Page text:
A saint called Mungo

A saint called Mungo

[Oct. 2023] On our short trip to Scotland, on the last day we took a walking tour of Glasgow.

It started at 10:30am from George Square.

George Square in Glasgow, Scotland
the tour started at George Square

Our guide, a lady named Liz, spoke clearly and was easy to understand.

Without following them in order, I would like to summarise the stories that left an impression on me.

There is the magnificent City Hall facing George Square and apparently there are two tours of the interior of it in the morning, and it is said that it is worth going.

We would like to do that if we have an opportunity.

Then we went around the building and Liz talked about the coat of arms in the courtyard.

the coat of arms at the city hall is made up with St. Mungo related things
the coat of arms at the city hall

The coat of arms is made up of a combination of birds, trees, bells and fish, all said to have been brought back to life by Saint Mungo, the patron saint of Glasgow.

It was the first time I have ever heard of this saint.

Saint Mungo was born in the early 6th century and lived for nearly 100 years.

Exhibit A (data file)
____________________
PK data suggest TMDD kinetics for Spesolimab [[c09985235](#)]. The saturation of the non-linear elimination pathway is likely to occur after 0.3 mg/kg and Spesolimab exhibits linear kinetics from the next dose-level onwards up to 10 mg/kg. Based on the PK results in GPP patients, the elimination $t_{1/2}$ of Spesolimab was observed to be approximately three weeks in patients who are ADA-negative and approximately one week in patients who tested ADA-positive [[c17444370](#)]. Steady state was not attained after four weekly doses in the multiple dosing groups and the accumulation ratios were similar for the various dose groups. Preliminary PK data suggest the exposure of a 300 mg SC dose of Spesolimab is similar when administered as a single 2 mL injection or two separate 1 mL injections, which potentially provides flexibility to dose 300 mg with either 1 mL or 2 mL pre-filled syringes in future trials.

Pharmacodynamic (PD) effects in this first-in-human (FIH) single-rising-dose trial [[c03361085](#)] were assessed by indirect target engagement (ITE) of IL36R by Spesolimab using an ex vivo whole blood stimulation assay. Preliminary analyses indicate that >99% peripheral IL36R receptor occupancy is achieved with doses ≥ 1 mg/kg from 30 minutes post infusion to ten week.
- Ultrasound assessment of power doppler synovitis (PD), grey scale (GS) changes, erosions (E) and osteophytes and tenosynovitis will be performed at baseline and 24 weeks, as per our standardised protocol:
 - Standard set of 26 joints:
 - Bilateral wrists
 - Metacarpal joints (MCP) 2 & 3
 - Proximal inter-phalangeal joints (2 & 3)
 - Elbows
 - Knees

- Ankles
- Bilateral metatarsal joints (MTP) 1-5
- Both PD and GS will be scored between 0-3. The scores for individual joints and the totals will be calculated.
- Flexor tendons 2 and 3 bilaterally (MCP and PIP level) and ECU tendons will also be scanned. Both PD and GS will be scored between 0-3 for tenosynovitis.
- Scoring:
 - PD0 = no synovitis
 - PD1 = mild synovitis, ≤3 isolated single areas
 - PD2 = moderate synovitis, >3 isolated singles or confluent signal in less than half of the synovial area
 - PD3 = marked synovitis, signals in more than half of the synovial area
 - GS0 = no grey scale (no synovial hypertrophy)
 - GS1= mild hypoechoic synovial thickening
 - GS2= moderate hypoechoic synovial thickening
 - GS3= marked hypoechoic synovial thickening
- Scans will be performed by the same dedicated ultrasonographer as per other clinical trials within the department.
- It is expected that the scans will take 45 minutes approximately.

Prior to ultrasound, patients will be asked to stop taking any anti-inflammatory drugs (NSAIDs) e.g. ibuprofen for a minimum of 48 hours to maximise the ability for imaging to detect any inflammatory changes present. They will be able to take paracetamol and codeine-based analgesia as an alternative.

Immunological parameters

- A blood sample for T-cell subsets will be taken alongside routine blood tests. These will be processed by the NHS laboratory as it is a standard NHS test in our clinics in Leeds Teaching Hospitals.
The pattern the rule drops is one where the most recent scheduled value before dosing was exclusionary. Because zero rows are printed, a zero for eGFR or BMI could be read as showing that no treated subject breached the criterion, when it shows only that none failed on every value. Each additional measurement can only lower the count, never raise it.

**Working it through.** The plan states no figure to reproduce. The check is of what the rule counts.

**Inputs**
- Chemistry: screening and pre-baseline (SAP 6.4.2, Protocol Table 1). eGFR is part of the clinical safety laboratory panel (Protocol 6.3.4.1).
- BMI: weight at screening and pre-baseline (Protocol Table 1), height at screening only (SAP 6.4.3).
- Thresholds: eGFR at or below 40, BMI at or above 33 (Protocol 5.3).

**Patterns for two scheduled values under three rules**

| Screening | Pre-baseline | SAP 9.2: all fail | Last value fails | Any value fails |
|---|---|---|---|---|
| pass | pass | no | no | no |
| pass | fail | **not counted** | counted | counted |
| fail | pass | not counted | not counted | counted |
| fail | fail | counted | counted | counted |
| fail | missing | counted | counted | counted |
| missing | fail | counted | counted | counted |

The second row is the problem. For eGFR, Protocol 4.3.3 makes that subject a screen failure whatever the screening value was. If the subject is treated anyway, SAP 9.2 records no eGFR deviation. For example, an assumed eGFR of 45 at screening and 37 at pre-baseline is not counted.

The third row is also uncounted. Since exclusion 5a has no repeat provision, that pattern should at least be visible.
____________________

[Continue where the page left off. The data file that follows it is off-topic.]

Of the things that were brought back to life, Liz shared an interesting anecdote about the fish.

A king suspects his wife of infidelity and demands to see her wedding ring.

The king knew that the queen had lost her wedding ring.

The queen implored St. Mungo to help her.

St. Mungo and his mother depicted on the wall in Glasgow, Scotland
St. Mungo as a baby and his mother

The story goes that St. Mungo caught a fish from the River Clyde and found a ring in its belly.

I don’t know if the suspicious king and his queen lived happily ever after.

There was a large mural a short walk from the city hall.

This is a masterpiece by an artist called SMUG, and it is a painting of a mother holding a baby.

This woman is an unmarried mother, which was not allowed in the past.

She was persecuted and almost killed, but she barely survived and gave birth in a convent where she ran.

And the child she gave birth is Saint Mungo.

On the other side of the same building was a mural by the same artist depicting St. Mungo as homeless.

a lamppost with the decoration of St. Mungo related things
a lamppost near the cathedral

Both are characterised by their portrayal as people living in modern times.

They are 2016 works.

By the way, this building is made of red brick.

During the Industrial Revolution, it began to be used as a cheap material, and many factory workers were crammed into it.

Now it is actually trendy.

Liz said, “Two of my daughters bought flats in this kind of buildings.”

The lampposts near Glasgow Cathedral are also decorated with objects brought to life by St Mungo.

For me, he is a saint I had never heard of until this day, but I think he has a strong presence in the hearts of the people of Glasgow.